“And they called on the U.S. to re-emerge as a thought leader, building on AID’s progress in re-establishing its policy bureau; conducting evidence summits and grand challenges; incorporating science, technology and innovation in our work; and launching new strategies in education, climate change, countering violent extremism, gender and the youth bulge.”

In preparation for this winter’s High-Level Forum on Aid Effectiveness in Busan, Deputy Administrator Steinberg laid out several key issues. The U.S. “must put results at the center of our development agenda,” “move beyond a focus on Official Development Assistance (ODA) to a broader concern with ‘development effectiveness,’” and ensure “realistic and transparent” coordination among donor nations and NGOs.

Deputy Administrator Steinberg’s full remarks are available here.

MFAN Event Recap: “The New Middle East: Can Foreign Assistance Bolster the Arab Spring?”

Monday, July 25th, 2011
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On Thursday, July 21, MFAN and Foreign Policy magazine co-hosted, The New Middle East: Can Foreign Assistance Bolster the Arab Spring?” The event explored how the U.S. should leverage foreign assistance to protect and advance nascent democratic trends in the Arab world.  Deputy Assistant Secretary of State for Near Eastern Affairs Tamara Cofman Wittes gave a keynote speech, followed by panel discussion with Jacuqeline Strasser, Deputy Chief of Staff and Senior Advisor to the President for the Overseas Private Investment Corporation (OPIC); John Norris, Executive Director of the Sustainable Security and Peacebuilding Initiative at the Center for American Progress; Hisham Fahmy, Executive Director of the American Chamber of Commerce in Egypt; and Ehaab Abdou, co-founder of Nahdet El Mahrousa, an Egyptian youth-led NGO. Moderated by Editor in Chief of Foreign Policy Susan Glasser, the event expanded on MFAN’s recent policy paper, “Charting a New Path for U.S. Foreign Assistance in the Middle East,” with a special focus on how non-military foreign assistance, trade, and investment can collectively contribute to more effective and efficient policies in this highly strategic region for U.S. national interests. Video of the event can be found here.

Deputy Assistant Secretary Tamara Cofman Wittes’ keynote address focused on three longstanding trends that contributed to the events of the Arab Spring: demographic shifts toward a younger population, expanded economic and social aspirations limited by diminished opportunity, and the growth of new media outlets, including increased access to Arabic satellite television and the internet. “There is no country in the Middle East that is free from these pressures for change,” she said. Deputy Assistant Secretary Wittes predicted that, although democratization is a tumultuous process, functional democratic institutions will inevitably usher in prolonged regional stability. In one of the clearest expressions of Administration policy, Deputy Assistant Secretary Wittes categorized the Arab Spring as a “strategic opportunity” for the U.S. that will provide stronger partners in advancing security, stability, and prosperity.  “Democratic reform across the region is a top foreign policy objective… [it] is the channel through which the Arab peoples can meet their political social, and economic concerns,” she said. She outlined the multi-dimensional foreign assistance approach that both the Middle Eastern Partnership Initiative (MEPI) and the State Department at large have adopted.  Wittes stated that foreign assistance remains a key element of the U.S. response to events in the region, and emphasized her office’s commitment to increasing the share of MEPI grants given to local organizations.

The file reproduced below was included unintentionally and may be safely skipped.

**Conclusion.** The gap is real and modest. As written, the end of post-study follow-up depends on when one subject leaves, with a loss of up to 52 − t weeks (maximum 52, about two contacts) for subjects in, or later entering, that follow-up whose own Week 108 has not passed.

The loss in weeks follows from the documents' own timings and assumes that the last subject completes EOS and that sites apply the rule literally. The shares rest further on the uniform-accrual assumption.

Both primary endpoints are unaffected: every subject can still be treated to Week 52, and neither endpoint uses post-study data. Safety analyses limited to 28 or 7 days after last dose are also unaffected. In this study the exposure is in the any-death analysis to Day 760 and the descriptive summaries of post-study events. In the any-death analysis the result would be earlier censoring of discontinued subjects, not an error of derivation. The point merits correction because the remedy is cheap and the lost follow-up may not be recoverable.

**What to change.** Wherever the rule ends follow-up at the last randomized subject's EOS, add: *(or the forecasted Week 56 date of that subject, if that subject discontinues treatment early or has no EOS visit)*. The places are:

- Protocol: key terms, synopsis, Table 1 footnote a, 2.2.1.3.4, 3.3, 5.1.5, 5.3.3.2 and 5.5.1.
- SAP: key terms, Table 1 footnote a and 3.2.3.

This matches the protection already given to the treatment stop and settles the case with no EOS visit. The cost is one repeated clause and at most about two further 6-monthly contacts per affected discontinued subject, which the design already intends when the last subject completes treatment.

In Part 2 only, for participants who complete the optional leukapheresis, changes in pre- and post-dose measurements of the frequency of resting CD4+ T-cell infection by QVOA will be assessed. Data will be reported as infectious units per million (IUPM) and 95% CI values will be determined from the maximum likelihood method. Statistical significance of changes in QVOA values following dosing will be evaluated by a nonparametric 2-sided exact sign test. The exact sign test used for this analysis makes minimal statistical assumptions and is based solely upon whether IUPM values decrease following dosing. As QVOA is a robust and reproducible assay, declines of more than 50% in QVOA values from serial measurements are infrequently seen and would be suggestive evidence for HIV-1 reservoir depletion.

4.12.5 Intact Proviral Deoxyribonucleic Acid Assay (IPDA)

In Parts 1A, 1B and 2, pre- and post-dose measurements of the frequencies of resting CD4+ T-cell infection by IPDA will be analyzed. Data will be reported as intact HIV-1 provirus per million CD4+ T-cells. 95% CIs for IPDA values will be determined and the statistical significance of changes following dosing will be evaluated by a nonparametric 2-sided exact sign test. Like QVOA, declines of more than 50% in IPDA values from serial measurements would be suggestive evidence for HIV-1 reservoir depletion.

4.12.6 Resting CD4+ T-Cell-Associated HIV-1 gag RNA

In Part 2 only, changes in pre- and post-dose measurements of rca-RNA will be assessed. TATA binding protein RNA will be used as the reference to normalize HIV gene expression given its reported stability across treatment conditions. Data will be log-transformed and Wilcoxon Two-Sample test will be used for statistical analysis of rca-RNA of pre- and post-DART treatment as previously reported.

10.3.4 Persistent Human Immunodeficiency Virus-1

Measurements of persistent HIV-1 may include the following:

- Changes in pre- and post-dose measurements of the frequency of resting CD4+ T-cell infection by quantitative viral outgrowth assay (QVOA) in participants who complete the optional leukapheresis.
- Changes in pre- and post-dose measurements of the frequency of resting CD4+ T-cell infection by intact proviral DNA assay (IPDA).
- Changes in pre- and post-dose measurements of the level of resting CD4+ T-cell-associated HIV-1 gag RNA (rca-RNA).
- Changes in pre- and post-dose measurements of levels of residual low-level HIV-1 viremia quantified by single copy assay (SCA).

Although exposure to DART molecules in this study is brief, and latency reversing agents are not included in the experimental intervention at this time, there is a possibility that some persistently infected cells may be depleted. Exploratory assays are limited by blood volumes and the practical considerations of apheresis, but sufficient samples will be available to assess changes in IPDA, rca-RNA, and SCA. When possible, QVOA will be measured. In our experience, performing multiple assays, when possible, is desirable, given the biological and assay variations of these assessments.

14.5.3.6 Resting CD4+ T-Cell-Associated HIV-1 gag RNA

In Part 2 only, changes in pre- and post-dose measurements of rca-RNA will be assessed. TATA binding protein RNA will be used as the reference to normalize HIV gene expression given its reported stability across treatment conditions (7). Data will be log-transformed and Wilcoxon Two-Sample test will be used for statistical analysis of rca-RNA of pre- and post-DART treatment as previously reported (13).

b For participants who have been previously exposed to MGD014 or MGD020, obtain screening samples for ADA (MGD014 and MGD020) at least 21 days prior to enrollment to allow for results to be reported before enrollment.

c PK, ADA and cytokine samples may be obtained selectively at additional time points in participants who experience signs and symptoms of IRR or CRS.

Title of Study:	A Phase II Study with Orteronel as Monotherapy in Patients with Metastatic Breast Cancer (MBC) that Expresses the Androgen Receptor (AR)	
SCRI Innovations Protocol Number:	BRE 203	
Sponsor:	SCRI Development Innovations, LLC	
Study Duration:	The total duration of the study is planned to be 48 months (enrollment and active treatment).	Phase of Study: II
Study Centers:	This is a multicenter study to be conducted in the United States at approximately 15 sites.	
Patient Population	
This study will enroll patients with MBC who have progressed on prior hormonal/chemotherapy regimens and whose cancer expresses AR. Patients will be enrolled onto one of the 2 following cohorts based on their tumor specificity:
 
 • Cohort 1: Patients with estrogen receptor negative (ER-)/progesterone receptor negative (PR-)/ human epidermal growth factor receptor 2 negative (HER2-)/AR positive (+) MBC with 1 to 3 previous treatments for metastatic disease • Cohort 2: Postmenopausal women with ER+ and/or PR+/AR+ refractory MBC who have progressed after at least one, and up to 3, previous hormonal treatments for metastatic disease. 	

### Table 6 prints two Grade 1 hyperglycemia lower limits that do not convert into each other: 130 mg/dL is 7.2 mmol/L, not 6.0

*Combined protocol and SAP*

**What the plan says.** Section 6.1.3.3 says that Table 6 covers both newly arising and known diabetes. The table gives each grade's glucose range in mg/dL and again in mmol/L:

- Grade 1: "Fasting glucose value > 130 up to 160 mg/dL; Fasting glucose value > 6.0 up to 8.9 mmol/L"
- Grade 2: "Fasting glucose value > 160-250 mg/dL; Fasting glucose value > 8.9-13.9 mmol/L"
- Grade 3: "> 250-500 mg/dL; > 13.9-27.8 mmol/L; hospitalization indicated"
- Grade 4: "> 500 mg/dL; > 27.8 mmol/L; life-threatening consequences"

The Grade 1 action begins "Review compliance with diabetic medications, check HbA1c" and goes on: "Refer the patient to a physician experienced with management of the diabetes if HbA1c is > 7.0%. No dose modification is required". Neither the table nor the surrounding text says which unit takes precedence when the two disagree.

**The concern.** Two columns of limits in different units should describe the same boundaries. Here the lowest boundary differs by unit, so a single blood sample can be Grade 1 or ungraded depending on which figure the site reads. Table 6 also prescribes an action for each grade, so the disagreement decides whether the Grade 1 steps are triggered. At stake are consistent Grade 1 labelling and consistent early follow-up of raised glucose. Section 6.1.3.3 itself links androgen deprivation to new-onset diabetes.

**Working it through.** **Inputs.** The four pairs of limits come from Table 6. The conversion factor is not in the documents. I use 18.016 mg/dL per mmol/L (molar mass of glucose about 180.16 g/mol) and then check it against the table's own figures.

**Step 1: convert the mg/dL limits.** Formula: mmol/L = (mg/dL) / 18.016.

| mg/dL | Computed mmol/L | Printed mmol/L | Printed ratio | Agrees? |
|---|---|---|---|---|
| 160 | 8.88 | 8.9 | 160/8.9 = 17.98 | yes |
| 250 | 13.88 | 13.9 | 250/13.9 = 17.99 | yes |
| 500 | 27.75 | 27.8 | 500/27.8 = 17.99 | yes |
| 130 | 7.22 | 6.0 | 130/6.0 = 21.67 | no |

Ms. Glasser then took the podium and launched into a discussion of the critical issues facing U.S. policymakers’ as they try to keep pace with new developments in the region. Mr. Norris emphasized the integral value of providing collaborative assistance that strengthens local ownership while highlighting the challenges to achieving a genuine partnership. He argued that U.S. inconsistency in applying uniform democratic standards contributes to the cynicism surrounding aid among Arab publics. Ms. Strasser outlined OPIC’s expansive role in ensuring the continued flow of private investment in Middle Eastern countries undergoing democratic transitions, including loans to small/medium enterprises and the development of new political risk insurance instruments. Mr. Fahmy focused on the importance of the private sector as the engine of employment for youth, and warned that post-revolutionary populism represents a threat to the potential of the Arab Spring. He lauded the Obama administration’s debt forgiveness package, but lamented the lack of dedicated resources commensurate to the challenges in Egypt and Tunisia. “People are asking, ‘Do we have to have a civil war to get money and attention,’” he said, referring to costs related to the ongoing NATO mission in Libya. Mr. Abdou spoke on the challenges faced by Egyptian civil society, including the cumulative effect of several decades of government efforts to delegitimize NGOs, Egypt’s retrogressive NGO law, and the proliferation of new organizations and associations. He stressed that the top priority of civil society is coordination, yet donor strategies that intensify competition for resources are unintentionally undermining the efficacy of their own assistance and aggravating existing divisions within civil society.

USGLC Annual Conference Round-Up-Part 1

Monday, July 18th, 2011